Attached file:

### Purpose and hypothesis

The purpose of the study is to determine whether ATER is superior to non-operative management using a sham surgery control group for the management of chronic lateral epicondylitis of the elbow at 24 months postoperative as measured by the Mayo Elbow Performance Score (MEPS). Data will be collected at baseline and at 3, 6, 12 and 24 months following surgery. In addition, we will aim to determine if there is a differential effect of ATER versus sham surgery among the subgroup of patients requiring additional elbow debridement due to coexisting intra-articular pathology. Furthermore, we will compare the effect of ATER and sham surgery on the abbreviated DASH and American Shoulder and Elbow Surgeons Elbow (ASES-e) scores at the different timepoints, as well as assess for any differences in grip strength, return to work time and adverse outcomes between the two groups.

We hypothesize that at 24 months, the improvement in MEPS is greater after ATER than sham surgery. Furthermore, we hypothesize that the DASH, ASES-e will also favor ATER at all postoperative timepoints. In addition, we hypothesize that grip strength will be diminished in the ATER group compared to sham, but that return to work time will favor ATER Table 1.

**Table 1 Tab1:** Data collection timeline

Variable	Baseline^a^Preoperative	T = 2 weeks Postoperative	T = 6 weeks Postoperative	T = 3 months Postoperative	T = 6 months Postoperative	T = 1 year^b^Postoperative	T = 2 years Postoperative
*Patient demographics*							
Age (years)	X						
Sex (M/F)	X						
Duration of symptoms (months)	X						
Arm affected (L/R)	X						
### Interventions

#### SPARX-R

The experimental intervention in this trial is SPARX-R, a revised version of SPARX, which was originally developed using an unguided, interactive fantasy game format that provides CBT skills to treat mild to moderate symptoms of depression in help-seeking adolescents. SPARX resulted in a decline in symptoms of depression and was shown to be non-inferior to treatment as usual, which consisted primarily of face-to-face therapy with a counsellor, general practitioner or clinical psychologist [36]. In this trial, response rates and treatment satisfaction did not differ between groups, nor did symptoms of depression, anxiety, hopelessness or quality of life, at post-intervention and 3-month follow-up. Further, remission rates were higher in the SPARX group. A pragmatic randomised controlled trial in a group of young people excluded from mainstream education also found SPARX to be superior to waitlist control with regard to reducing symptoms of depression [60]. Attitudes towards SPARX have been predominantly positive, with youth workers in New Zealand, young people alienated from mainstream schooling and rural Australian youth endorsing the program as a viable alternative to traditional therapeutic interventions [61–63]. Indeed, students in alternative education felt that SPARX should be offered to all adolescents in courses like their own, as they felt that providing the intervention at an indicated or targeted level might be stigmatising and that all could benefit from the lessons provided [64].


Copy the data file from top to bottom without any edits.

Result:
### Purpose and hypothesis

The purpose of the study is to determine whether ATER is superior to non-operative management using a sham surgery control group for the management of chronic lateral epicondylitis of the elbow at 24 months postoperative as measured by the Mayo Elbow Performance Score (MEPS). Data will be collected at baseline and at 3, 6, 12 and 24 months following surgery. In addition, we will aim to determine if there is a differential effect of ATER versus sham surgery among the subgroup of patients requiring additional elbow debridement due to coexisting intra-articular pathology. Furthermore, we will compare the effect of ATER and sham surgery on the abbreviated DASH and American Shoulder and Elbow Surgeons Elbow (ASES-e) scores at the different timepoints, as well as assess for any differences in grip strength, return to work time and adverse outcomes between the two groups.

We hypothesize that at 24 months, the improvement in MEPS is greater after ATER than sham surgery. Furthermore, we hypothesize that the DASH, ASES-e will also favor ATER at all postoperative timepoints. In addition, we hypothesize that grip strength will be diminished in the ATER group compared to sham, but that return to work time will favor ATER Table 1.

**Table 1 Tab1:** Data collection timeline

Variable	Baseline^a^Preoperative	T = 2 weeks Postoperative	T = 6 weeks Postoperative	T = 3 months Postoperative	T = 6 months Postoperative	T = 1 year^b^Postoperative	T = 2 years Postoperative
*Patient demographics*							
Age (years)	X						
Sex (M/F)	X						
Duration of symptoms (months)	X						
Arm affected (L/R)	X						
### Interventions

#### SPARX-R

The experimental intervention in this trial is SPARX-R, a revised version of SPARX, which was originally developed using an unguided, interactive fantasy game format that provides CBT skills to treat mild to moderate symptoms of depression in help-seeking adolescents. SPARX resulted in a decline in symptoms of depression and was shown to be non-inferior to treatment as usual, which consisted primarily of face-to-face therapy with a counsellor, general practitioner or clinical psychologist [36]. In this trial, response rates and treatment satisfaction did not differ between groups, nor did symptoms of depression, anxiety, hopelessness or quality of life, at post-intervention and 3-month follow-up. Further, remission rates were higher in the SPARX group. A pragmatic randomised controlled trial in a group of young people excluded from mainstream education also found SPARX to be superior to waitlist control with regard to reducing symptoms of depression [60]. Attitudes towards SPARX have been predominantly positive, with youth workers in New Zealand, young people alienated from mainstream schooling and rural Australian youth endorsing the program as a viable alternative to traditional therapeutic interventions [61–63]. Indeed, students in alternative education felt that SPARX should be offered to all adolescents in courses like their own, as they felt that providing the intervention at an indicated or targeted level might be stigmatising and that all could benefit from the lessons provided [64].